What to cook in November: Mushrooms, brussels sprouts, rutabaga — and crabapples!

Swap rutabaga for the zucchini in your cake, plus more ways to use up November’s bounty, including that apple you’d never thought you’d use..

Swap rutabaga for the zucchini in your cake, plus more ways to use up November’s bounty

This article was originally published November 1, 2018 and was updated November 8, 2019.

You may have trouble believing us that there are actually seasonal ingredients you can be cooking with in November. But you can! There are! You should! Because, as we've told you before, when you start with the freshest, most in-season ingredients, you'll be much further ahead on the path to better tasting food.

Mushrooms, brussels sprouts, rutabaga and crabapples are all being harvested here in Canada right now, most likely at a farm close to you. So let's go over some fun ways to cook all these things this month. Hopefully you'll be inspired to continue making incredible and seasonal meals even in November.


Fall is the season for mushroom foraging and if you've never tried it, look up tours near you. If hunting down fresh 'shrooms just ain't for you, look at farmers markets or seasonally-focused supermarkets for wild varieties picked locally like chanterelles and hen of the woods. Even in-season, wild mushrooms tend to be costly, so strategize by combining them with cheaper button or cremini mushrooms in your dish. Fun tip: both button and cremini are just baby portobellos! Here are some ideas for cooking:

Make mushroom soup. Season and let the mushrooms simmer low and slow to unlock their deep, earthy flavour, then give them and their juices a good whiz in a powerful blender. What you'll have is a soup just as creamy as, and yet ten times more magnificent than the canned mushroom soup of your childhood. Swirl in some truffle oil and you'll be so glad you've grown up.

Fry up a whole whack of mixed mushrooms to use in grain salads, frittata, and crustless quiches all the week. Mushrooms release a lot of moisture so frying always takes patience. If you want, you can try roasting them instead.  

Brussels sprouts

Brussels sprouts were the vegetable that everyone loved to hate, but if you still hate 'em we're pretty convinced you just aren't cooking them right. Think of them as mini cabbages and you may find yourself warming up to them. (Buy them still on their weapon-like stalk and spark gladiator conversation.)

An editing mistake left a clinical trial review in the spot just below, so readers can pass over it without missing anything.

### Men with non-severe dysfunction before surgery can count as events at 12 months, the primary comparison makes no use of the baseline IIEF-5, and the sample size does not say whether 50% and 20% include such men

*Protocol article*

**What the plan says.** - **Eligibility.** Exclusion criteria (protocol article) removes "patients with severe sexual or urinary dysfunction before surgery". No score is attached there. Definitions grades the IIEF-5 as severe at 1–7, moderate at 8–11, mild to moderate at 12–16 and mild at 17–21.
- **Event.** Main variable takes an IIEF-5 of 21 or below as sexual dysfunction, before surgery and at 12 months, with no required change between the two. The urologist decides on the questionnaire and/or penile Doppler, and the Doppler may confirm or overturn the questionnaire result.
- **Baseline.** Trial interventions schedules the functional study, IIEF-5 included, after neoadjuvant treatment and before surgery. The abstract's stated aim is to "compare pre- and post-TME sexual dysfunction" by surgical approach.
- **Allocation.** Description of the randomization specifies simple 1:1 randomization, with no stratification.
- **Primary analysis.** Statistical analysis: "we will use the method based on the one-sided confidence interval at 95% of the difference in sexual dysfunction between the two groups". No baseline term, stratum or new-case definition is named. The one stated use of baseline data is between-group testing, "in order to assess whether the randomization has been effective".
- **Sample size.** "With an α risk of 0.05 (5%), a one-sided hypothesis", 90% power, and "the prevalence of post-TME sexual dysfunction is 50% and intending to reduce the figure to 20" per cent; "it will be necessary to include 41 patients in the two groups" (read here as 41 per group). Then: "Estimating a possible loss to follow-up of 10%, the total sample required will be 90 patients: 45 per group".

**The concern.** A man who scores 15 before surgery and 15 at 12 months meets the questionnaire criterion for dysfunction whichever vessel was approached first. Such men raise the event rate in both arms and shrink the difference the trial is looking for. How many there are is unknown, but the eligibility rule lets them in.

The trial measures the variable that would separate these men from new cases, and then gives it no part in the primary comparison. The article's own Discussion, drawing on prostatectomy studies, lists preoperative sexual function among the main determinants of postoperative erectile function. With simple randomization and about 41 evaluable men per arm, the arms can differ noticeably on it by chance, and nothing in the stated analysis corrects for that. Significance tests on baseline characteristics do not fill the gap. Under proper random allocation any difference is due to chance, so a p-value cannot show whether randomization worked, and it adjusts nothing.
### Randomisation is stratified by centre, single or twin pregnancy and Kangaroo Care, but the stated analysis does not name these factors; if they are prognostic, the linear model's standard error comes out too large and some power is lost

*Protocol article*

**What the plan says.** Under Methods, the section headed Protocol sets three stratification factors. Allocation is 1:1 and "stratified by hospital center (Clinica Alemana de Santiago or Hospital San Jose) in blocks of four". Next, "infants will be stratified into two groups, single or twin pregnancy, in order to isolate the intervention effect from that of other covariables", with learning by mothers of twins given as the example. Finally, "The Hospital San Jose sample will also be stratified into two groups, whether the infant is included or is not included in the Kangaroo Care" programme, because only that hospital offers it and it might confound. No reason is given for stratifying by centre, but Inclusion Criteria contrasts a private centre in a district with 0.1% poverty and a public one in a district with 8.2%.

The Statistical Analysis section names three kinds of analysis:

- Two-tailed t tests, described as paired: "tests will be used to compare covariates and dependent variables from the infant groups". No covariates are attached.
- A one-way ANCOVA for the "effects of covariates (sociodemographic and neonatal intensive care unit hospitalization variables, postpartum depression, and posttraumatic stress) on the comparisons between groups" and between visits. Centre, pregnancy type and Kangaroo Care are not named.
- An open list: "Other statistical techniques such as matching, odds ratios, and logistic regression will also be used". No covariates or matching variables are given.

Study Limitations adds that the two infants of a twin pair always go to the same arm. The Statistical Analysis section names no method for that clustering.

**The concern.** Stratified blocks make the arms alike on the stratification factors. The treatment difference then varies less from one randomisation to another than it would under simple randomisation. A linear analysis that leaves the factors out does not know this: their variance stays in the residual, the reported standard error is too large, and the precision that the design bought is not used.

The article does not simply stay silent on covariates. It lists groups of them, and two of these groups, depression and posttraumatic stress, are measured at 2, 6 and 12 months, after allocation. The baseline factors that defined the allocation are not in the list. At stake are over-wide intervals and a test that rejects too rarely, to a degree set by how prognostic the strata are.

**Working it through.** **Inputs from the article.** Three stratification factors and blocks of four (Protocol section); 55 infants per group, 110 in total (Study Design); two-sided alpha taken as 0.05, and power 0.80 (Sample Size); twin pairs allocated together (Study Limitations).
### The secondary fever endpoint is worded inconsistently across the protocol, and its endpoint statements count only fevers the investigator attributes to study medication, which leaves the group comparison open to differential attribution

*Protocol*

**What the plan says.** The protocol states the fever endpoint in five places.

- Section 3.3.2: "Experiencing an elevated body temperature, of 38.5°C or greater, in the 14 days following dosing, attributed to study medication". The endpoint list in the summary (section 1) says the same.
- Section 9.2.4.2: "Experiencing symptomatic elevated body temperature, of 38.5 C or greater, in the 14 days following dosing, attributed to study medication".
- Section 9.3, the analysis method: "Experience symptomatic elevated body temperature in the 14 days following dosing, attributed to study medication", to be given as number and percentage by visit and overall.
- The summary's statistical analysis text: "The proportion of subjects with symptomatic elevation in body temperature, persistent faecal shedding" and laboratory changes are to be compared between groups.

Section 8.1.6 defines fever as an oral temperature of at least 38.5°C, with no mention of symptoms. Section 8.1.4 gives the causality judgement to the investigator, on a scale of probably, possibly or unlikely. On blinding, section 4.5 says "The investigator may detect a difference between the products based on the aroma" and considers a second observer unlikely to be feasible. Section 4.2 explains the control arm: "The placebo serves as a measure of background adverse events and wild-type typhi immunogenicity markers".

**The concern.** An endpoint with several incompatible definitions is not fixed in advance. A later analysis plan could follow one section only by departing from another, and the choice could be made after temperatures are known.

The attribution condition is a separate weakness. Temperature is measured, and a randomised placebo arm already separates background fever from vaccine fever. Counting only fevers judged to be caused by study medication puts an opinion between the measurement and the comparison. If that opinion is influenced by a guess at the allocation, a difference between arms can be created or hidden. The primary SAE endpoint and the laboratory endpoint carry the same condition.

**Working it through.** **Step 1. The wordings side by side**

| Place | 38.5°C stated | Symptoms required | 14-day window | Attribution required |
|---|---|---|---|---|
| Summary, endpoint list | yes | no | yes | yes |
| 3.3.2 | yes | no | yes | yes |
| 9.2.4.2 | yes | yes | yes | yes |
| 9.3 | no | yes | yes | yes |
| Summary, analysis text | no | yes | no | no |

Bake them right on the stalk. It'll take about 45 minutes to an hour to get this right, but it's a show-stopping addition to your feast. Let guests twist them off the stem themselves and serve alongside roasted garlic aioli for dipping.

Batter and bake them for a crunchy and unexpected side. Trim and halve them and toss them in chickpea flour. Then make a second mixture to roll them in by combining cornmeal and chickpea flour, adding your favourite dried herbs and spices along with salt to perk it up. Mix in enough oil to turn this mixture into crumbs and toss the brussels sprouts in this. Bake until their insides are tender-crisp, making sure to turn them so the crumbs don't burn. Squeeze fresh lemon juice over before serving, along with flaky salt if it doesn't already have enough.

Shave them thin for slaw. An especially good dish if you're still turning up your nose, as breaking them down like this makes their strong flavour more manageable. Dress the raw shavings as you would a cabbage coleslaw, tossing in some toasted pine nuts or pecans dried cranberries as you wish.

Braise with cream and rosemary. Cut brussels sprouts into slivers no more than a ½-inch in length, peeling back any tough outer leaves and removing the ends. Brown them in a bit of oil first and then add cream — one cup per pound of brussels sprouts. Cover the pot and simmer over low heat with a couple sprigs of rosemary for about 30-35 minutes until soft. Serve with a squeeze of lemon juice and some bacon crumbs, if you've got them.